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How Supplier Development differs from Supply Chain Optimization

How supplier development differs from supply chain optimization, man in bottle

By John Remsey, Senior Manufacturing Consultant with IMEC, the Illinois Manufacturing Excellence Center.  John has over 20 years of business and manufacturing experience with an emphasis on Supply Chain Optimization, Lean Enterprise and Manufacturing Information Systems

The effectiveness of a supply chain is no different than any other manufacturing process – some function quite well, while others, eh, not so well.  When a perceived ineffective or, worse yet, a detrimental supplier is identified, our first reaction is to spring into action and go “fix” that supplier.  We hop in our car or on a plane to go solve the problem, make a few changes and return to home base with a “success” under our belts.

When our products or processes need a new material, need to re-source an existing material or find a supplier for a supporting service, we cast out a net, pick the best of the options and start sending Purchase Orders.  These activities and their supporting actions are most commonly referred to as Supplier Development.

Brandon Phoenix, a Business Consultant with TMAC based in the Dallas, TX Metroplex area states “Supplier Development, typically, looks at poorly performing suppliers and resolves those performance issues in isolation.”  This results in improved performance for the single supplier but may “sub-optimize” the entire supply chain by not focusing improvement efforts on the true constraint.

Supply Chain Optimization, in contrast, first identifies all suppliers along the supply chain’s Critical Path (longest lead time).  A network diagram is then created showing all bottlenecks and the constraint along the supply chain.  Once identified, the constraint is isolated and remediation identifies a method and raises the performance of the constraint, thereby reducing the Critical Path time.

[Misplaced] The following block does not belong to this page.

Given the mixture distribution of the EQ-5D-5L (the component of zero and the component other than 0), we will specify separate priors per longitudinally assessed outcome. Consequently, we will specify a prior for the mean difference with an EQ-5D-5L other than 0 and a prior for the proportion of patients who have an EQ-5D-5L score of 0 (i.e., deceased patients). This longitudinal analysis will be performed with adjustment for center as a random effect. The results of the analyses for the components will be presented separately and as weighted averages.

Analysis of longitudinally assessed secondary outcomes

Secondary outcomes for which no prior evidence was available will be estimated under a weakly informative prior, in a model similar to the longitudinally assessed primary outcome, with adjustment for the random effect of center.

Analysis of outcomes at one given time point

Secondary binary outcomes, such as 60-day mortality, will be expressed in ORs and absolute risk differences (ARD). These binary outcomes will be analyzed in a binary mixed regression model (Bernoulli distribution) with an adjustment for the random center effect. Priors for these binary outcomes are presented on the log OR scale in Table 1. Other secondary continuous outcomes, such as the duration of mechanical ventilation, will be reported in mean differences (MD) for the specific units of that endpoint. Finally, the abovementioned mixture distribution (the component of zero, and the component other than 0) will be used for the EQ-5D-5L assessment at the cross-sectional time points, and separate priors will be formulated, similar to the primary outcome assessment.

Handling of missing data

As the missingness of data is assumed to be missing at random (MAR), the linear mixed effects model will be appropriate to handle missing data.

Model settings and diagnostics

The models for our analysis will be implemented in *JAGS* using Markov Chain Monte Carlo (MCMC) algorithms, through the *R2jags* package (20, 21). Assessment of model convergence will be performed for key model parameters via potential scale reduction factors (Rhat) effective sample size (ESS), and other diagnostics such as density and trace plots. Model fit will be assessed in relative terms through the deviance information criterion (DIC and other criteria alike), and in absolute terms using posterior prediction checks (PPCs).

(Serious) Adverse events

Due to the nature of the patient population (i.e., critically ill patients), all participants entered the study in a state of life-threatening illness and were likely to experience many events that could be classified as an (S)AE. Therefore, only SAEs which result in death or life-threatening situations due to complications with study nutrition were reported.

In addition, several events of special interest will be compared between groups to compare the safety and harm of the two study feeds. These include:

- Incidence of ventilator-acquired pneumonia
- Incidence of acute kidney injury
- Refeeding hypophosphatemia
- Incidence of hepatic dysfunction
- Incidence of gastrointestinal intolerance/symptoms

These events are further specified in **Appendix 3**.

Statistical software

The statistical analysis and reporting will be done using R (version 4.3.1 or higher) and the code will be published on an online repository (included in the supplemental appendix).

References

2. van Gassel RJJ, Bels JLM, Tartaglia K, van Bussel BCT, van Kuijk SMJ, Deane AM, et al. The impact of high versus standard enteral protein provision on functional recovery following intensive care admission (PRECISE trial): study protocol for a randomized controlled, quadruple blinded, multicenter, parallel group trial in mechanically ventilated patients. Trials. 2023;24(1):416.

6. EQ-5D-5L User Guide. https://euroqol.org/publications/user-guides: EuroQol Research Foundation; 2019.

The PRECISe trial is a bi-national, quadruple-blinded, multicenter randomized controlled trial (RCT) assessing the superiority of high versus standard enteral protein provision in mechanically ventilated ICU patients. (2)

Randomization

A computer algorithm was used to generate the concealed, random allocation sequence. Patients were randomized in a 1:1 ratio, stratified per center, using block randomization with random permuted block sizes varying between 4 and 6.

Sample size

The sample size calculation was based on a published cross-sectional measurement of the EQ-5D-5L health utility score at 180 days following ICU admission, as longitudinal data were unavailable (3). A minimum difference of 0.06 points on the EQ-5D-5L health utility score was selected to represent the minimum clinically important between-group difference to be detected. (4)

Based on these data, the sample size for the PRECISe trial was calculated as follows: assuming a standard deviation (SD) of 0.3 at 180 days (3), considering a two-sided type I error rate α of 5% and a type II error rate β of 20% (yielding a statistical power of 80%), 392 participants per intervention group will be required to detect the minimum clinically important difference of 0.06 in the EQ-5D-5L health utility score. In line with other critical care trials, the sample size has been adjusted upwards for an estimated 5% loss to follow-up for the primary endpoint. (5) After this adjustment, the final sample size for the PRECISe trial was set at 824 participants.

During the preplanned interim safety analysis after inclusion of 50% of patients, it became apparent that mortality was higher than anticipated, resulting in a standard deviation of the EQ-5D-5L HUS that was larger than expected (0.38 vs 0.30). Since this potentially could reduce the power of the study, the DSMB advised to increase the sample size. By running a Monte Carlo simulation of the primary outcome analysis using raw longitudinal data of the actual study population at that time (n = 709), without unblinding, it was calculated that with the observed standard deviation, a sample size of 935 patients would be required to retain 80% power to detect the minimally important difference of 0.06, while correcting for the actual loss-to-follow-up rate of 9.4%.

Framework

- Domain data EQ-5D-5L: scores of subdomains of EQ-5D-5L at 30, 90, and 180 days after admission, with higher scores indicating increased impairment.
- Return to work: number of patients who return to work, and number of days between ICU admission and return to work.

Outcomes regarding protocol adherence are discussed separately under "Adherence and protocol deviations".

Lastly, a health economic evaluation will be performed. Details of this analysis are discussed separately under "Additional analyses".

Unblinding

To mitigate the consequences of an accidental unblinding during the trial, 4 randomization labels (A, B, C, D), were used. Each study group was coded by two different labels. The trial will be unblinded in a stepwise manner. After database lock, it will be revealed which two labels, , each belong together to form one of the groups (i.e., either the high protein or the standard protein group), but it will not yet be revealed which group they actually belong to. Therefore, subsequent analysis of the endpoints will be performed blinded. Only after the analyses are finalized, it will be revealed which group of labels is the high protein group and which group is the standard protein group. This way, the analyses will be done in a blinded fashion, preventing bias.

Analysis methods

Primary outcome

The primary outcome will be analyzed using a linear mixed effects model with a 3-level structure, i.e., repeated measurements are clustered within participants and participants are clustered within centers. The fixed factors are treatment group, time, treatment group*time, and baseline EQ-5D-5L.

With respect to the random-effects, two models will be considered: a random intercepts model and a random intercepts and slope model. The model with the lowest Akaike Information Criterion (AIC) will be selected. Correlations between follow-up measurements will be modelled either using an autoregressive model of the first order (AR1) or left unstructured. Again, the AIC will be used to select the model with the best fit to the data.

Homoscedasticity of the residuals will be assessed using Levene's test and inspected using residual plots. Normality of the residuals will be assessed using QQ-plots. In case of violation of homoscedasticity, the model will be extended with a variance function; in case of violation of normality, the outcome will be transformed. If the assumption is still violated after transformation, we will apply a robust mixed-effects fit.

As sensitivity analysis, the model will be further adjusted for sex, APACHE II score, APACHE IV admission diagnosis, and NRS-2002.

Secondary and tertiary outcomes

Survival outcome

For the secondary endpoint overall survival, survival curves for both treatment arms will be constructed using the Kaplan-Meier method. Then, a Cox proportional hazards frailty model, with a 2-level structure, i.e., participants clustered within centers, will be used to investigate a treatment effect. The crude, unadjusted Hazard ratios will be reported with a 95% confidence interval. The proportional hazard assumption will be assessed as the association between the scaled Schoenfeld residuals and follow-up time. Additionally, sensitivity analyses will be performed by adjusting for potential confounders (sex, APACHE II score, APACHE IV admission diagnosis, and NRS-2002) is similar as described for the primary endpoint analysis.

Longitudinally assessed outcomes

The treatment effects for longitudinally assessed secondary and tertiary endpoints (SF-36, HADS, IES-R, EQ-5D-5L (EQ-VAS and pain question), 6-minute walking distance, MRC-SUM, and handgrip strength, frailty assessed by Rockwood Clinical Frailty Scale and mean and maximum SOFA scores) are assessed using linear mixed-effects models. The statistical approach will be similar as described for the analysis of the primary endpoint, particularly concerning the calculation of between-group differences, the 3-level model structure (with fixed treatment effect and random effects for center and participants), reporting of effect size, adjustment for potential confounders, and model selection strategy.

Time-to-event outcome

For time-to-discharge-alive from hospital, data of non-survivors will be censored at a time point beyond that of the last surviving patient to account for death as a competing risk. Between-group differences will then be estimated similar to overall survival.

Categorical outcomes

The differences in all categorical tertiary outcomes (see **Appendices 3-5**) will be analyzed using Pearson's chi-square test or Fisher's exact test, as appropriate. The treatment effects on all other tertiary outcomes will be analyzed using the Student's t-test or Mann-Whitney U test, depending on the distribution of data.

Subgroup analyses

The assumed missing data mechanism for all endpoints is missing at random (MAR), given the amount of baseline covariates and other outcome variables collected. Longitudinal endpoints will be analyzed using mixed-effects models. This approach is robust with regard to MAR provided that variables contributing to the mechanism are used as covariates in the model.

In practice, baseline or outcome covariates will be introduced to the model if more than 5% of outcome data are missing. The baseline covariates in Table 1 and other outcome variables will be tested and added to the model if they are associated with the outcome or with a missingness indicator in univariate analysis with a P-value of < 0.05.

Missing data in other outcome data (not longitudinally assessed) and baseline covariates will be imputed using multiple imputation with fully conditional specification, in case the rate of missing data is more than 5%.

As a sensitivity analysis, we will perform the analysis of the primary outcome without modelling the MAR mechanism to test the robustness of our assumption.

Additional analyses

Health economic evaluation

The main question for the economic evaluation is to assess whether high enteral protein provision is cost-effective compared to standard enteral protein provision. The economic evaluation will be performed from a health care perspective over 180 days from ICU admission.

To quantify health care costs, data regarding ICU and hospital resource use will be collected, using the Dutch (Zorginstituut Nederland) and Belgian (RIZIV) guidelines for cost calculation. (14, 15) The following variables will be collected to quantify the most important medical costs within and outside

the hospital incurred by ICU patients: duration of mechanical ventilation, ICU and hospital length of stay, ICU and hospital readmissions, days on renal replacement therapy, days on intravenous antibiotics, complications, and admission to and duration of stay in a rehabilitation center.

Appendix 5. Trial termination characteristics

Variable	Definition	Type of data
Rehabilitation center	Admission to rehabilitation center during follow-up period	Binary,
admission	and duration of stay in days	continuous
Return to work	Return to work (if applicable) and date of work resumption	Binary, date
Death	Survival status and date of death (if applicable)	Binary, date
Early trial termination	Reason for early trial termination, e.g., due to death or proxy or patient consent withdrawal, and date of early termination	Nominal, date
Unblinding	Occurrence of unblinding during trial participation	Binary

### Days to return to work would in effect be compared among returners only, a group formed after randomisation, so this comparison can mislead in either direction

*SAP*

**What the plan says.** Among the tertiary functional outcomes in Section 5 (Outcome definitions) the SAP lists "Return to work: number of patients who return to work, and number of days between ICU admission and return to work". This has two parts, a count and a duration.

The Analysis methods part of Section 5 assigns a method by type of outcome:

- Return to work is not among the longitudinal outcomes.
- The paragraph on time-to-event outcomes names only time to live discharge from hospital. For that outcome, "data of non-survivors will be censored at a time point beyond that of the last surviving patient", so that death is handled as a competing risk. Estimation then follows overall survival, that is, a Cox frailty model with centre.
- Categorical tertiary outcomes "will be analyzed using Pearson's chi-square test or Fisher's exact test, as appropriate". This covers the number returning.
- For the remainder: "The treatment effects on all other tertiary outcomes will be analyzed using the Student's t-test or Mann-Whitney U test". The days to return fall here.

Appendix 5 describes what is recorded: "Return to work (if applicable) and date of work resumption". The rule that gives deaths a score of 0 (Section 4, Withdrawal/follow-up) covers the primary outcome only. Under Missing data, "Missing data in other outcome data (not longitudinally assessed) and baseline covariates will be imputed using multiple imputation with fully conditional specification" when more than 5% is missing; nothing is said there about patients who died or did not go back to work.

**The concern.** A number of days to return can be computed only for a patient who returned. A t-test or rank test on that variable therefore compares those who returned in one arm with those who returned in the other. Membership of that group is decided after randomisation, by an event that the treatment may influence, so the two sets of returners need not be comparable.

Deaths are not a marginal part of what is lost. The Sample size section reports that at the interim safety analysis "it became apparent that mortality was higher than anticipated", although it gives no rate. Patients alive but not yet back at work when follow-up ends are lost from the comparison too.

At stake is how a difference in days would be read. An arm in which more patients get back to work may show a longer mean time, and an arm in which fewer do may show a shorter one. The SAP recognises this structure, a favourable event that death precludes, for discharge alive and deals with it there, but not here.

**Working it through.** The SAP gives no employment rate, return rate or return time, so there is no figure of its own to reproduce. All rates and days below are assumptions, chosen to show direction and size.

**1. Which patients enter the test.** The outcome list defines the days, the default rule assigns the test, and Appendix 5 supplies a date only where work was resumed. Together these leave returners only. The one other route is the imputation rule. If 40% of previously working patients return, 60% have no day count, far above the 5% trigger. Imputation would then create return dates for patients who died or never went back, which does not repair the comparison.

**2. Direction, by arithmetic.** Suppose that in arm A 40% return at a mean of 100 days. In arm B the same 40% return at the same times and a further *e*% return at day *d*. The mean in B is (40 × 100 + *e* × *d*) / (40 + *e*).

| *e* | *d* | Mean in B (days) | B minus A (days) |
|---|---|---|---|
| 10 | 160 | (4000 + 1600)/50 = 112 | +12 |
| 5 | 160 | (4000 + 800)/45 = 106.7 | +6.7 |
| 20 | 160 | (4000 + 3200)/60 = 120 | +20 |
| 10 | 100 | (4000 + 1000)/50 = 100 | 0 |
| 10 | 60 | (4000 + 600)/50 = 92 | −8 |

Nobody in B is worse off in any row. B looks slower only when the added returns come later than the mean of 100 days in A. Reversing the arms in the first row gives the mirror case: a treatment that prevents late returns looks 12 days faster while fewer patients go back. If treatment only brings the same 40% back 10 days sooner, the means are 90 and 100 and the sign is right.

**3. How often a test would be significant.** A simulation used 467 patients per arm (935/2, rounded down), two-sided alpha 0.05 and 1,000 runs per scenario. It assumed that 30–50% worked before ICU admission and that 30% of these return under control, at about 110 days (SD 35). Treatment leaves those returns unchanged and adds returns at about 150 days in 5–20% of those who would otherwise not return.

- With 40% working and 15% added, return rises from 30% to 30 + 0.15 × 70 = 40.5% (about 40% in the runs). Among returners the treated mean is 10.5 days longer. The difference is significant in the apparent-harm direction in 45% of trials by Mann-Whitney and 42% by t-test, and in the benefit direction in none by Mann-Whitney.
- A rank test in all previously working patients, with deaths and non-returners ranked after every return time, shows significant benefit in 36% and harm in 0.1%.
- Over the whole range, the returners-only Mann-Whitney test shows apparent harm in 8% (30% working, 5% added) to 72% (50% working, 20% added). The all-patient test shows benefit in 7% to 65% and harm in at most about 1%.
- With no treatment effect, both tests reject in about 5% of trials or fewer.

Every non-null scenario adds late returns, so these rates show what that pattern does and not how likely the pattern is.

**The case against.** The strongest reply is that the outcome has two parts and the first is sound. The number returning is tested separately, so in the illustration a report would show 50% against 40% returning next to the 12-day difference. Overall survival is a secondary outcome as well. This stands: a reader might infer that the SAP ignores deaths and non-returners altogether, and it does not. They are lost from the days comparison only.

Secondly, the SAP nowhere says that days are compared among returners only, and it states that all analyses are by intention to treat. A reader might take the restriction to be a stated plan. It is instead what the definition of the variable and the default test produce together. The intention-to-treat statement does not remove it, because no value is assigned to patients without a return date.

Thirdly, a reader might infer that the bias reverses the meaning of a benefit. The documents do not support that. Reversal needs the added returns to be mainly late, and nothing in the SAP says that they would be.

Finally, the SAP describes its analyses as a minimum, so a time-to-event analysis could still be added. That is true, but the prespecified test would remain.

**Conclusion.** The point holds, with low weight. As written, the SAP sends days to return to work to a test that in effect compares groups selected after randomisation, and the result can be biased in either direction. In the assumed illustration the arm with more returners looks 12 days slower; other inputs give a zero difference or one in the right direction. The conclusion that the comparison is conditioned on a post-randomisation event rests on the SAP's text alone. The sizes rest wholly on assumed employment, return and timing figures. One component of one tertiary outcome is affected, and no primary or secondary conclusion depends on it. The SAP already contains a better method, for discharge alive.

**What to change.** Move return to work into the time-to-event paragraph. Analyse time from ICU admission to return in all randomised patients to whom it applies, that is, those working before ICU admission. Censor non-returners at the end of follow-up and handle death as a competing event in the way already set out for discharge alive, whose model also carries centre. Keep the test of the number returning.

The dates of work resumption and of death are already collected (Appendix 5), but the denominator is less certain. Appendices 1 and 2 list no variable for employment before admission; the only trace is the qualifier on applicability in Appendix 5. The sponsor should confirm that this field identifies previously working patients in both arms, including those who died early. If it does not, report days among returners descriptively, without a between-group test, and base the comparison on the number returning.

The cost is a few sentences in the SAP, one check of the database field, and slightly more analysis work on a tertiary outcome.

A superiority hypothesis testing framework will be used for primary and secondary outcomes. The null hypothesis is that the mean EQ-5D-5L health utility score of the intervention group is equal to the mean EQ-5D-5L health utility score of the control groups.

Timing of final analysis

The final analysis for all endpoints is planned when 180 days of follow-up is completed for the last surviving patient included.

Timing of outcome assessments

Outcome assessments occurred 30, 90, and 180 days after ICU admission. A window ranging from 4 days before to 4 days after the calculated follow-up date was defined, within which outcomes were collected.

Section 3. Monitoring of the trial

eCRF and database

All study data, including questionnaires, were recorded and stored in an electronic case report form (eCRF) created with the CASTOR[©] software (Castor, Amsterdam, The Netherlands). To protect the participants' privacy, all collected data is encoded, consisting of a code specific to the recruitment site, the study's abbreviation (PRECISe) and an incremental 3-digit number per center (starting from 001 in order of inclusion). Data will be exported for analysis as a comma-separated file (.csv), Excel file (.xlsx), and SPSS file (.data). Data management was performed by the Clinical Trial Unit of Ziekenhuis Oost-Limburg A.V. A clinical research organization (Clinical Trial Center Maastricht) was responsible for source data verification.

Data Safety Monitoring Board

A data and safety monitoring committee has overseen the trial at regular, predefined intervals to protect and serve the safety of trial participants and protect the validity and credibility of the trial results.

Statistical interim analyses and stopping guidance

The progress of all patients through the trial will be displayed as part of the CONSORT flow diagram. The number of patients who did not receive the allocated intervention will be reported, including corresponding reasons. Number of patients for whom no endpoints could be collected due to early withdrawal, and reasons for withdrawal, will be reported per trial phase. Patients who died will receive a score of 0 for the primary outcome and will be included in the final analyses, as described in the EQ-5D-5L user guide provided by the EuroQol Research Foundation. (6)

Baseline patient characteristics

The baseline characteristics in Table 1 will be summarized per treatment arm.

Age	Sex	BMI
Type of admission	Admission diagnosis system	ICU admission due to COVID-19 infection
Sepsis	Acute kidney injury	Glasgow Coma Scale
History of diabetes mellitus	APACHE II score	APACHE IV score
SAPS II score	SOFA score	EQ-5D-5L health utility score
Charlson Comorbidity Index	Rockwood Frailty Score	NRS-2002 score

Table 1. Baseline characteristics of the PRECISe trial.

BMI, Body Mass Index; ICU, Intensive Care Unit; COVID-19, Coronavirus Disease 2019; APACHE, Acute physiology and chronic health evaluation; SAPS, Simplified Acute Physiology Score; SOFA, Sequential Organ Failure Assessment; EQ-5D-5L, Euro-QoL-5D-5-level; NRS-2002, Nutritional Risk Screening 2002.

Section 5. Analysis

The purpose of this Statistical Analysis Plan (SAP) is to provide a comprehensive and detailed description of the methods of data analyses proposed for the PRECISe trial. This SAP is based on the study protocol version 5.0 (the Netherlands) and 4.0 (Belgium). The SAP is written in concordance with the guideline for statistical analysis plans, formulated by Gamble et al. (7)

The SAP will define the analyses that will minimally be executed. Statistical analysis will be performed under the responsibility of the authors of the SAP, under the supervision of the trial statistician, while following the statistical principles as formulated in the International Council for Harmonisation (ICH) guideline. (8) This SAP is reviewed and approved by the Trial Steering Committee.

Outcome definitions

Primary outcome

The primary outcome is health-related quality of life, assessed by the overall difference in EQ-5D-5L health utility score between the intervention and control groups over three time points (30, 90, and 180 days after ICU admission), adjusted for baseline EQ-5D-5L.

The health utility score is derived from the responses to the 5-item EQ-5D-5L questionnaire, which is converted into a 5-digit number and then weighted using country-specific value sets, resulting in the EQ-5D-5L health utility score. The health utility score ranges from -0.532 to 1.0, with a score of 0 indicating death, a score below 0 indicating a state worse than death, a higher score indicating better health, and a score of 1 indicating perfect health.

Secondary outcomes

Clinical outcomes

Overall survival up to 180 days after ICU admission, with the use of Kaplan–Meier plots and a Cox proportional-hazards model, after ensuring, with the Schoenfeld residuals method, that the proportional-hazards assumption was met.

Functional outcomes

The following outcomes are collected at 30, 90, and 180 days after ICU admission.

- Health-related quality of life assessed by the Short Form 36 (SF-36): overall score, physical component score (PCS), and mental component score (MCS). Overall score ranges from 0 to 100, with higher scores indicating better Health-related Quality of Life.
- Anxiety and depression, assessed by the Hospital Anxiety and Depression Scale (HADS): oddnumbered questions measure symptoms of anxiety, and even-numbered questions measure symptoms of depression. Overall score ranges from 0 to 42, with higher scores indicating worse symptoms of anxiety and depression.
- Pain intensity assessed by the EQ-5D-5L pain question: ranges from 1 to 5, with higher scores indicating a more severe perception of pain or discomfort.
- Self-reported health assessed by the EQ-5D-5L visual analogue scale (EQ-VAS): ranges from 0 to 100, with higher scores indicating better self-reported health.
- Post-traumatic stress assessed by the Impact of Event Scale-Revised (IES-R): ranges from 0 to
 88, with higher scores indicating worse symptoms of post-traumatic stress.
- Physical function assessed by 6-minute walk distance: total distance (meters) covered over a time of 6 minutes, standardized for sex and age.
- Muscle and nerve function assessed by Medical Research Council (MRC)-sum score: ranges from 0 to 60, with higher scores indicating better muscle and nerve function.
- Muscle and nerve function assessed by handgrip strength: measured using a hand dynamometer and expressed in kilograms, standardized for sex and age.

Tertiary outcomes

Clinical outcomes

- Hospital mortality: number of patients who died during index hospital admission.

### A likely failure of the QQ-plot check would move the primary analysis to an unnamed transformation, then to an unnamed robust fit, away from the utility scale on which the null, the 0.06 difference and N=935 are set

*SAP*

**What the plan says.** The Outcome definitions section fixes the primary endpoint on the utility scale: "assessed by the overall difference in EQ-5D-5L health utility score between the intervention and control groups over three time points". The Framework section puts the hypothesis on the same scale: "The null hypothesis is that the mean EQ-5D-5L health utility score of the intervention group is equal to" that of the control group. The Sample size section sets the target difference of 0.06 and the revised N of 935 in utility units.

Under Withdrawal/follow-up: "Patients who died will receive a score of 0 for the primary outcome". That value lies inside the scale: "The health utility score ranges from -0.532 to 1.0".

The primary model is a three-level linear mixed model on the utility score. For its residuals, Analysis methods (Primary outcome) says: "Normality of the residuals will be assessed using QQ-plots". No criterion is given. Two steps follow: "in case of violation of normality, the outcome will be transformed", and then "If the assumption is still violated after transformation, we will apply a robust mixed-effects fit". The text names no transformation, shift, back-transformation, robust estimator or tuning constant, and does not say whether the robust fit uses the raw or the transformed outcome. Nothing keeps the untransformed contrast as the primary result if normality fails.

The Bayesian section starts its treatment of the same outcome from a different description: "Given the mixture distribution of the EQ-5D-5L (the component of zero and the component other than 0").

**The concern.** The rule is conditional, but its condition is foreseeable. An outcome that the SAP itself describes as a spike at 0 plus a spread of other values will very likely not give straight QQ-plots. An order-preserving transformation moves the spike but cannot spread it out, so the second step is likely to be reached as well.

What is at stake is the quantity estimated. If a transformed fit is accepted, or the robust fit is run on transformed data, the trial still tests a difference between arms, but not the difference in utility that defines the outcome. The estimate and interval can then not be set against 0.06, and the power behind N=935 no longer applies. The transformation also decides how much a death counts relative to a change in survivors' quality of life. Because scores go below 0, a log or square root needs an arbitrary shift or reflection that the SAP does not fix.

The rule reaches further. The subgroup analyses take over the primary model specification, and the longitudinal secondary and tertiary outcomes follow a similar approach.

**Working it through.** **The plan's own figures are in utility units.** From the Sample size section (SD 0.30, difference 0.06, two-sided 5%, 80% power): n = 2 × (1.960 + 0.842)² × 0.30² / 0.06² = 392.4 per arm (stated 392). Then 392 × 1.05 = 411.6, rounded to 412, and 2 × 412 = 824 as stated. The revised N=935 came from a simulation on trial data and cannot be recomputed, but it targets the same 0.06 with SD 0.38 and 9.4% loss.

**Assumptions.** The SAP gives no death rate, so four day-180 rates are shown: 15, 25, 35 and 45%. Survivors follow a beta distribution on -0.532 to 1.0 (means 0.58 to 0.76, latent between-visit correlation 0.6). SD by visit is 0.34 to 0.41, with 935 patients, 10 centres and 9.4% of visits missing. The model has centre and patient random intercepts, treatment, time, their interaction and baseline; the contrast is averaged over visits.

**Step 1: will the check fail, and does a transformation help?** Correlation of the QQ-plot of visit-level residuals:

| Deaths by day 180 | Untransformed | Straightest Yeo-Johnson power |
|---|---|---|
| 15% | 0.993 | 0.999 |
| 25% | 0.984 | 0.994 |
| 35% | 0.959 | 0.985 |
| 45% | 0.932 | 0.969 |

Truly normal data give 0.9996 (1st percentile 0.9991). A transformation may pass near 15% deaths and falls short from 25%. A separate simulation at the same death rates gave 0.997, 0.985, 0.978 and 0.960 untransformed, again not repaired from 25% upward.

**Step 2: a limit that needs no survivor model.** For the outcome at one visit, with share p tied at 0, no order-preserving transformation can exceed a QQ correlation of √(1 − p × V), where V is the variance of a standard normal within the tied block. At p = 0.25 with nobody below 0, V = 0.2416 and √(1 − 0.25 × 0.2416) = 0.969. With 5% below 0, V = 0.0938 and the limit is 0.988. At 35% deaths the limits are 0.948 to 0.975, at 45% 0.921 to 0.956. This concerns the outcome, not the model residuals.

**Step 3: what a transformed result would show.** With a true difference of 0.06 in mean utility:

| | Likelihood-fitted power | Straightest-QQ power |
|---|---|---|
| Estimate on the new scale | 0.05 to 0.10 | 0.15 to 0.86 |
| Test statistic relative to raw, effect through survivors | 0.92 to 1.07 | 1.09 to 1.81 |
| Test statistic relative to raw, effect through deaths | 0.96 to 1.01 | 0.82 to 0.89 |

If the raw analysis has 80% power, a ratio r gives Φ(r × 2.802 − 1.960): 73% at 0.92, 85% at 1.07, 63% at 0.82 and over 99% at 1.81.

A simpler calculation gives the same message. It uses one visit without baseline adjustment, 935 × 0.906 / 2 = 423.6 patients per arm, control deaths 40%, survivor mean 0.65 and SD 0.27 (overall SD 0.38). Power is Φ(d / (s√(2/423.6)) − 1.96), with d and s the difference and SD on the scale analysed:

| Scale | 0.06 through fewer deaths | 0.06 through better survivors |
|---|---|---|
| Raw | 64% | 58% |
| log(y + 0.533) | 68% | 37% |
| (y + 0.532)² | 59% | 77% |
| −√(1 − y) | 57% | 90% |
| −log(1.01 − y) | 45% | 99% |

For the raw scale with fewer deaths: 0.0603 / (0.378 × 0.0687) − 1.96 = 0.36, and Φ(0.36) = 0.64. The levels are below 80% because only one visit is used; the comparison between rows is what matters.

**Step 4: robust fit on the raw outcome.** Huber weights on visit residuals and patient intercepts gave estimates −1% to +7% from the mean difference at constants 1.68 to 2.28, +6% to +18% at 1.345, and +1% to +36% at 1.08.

“Supply Chain Optimization improves all suppliers along the Critical Path, bringing the level of performance required to meet the end Customer’s level of demand,” says Anthony Cerilli, Engagement Manager with GENEDGE Alliance in Richmond, VA.

John is a member of IMEC, the NIST-MEP center in Illinois.  NIST-MEP has developed a constraints-based approach to Supply Chain Optimization.  Visit the NIST-MEP Supply Chain Optimization website at Email John at


Meet the Author

John Remsey

John Remsey is a Senior Manufacturing Specialist with the Illinois Manufacturing Excellence Center (IMEC). His 19 years of business and manufacturing experience has emphasized supply chain optimization, information technology, lean manufacturing and production control. John has provided leadership for the MEP SCO team in the development and deployment of SCO tools and services throughout the national network of MEP Centers. He can be reached at His full bio may be viewed here.

One response to “How Supplier Development differs from Supply Chain Optimization”

  1. Knowing where those bottlenecks are is critical. If you can find the bottlenecks and understand what causes them you can work to fix them and make certain your supply chain flows smoothly. The fewer pain points there are the better.

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